[RFC] Undef/uninitialized values and control flow

I know there has already been a discussion about potentially adding an undef op to mlir.

I would like to revive the discussion as I’m running into a case that would require to represent uninitialized value.
We added software pipelining transformation on scf.for op some time back. This currently always peel out the prologue and epilogue part of the loop, meaning the pipelining convert the code from:

scf.for %iv = %lb to %ub step %step {
  a% = OpA : () -> typeA
  OpB %a : typeA -> ()


%a0 = OpA : () -> typeA
%a3 = scf.for %iv = %lb to %ubminus1 step %step
  iter_args(%a1 = %a0) -> typeA {
  %a2= opA : () -> typeA
  OpB %1 : typeA -> ()
  scf.yield %a2 : typeA
OpB %a3 : typeA -> ()

The disadvantage of this solution is that it duplicates the operations this may be good but in some cases it may generate a large amount of code for pipelines with many stages.

Ideally I would like to be able to not peel either the prologue or the epilogue.
For instance this would be the IR generated for the case where the epilogue is not peeled out:

%a0 = OpA : () -> typeA
%a3 = scf.for %iv = %lb to %ub step %step
  iter_args(%a1 = %a0) -> typeA {
  %cond = arith.cmpi lt, %iv, %ubminus1 : index
  %a4 = scf.if %cond -> (typeA) {
    %a2 = opA : () -> typeA
    scf.yield %a2 : typeA
  } scf.else {
    %u = scf.uninitialized : typeA
    scf.yield %u : typeA
  OpB %1 : typeA -> ()
  scf.yield %a2 : typeA

In order to do this we need to be able to have the scf.if return an uninitialized value for the last iteration of the loop.

I understand that the problem with undef value is how they are defined.
One solution would be to add an scf.uninitialized value to deal with such cases where the dependency cannot be represented in SSA without representing the undef/uninitialized value. The scope of such op could be limited to representing values that dynamically can never be used.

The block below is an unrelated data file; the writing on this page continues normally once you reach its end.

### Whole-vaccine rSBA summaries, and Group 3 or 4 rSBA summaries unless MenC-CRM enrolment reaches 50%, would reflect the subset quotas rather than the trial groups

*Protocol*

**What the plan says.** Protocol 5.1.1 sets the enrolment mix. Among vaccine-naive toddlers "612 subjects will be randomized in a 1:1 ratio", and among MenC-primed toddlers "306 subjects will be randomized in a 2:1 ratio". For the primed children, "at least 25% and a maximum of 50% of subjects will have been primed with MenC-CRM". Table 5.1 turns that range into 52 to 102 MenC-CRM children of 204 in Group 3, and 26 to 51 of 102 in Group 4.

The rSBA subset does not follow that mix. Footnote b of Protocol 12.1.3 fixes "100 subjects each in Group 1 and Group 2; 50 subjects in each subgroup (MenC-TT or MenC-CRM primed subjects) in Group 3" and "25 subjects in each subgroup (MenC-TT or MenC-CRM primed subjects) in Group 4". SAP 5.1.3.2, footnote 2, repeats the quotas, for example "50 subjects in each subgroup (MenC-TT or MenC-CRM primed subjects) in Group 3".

An alternative would be to relax the scf.if to allow it to have a return value without having an else block but this sounds like it would only push the problem further.

Does anybody see an other way to represent such IR? Would the scf.uninitialized be well enough defined to be acceptable in some dialect?

FYI @dcaballe @cbate @mehdi_amini @nicolasvasilache

We discussed a bit undef in the context of tensor where we could always use a %undef = tensor.zeroes() somehow, but interestingly it seems here that you’re surfacing a need to generalize it to any type, even where there isn’t a possible valid “default value”.
We could define it as a “poison” value that can never be read dynamically as you propose, but this like have some ramifications that need some careful considerations (how does it affect speculations validity for example?).

We are implicitly kind of modeling undef values when we mask out some lanes in a vector load/store. It’s very likely that we need a more generic undef/poison model when we generalize masking to other ops.

The problem with scf.uninitialized is that you would have to lower it to something in MLIR when you lower the scf dialect so we would need something that goes beyond scf. Could you provide an example of a type that can’t be initialized to any random value? I’m trying to better understand this limitation.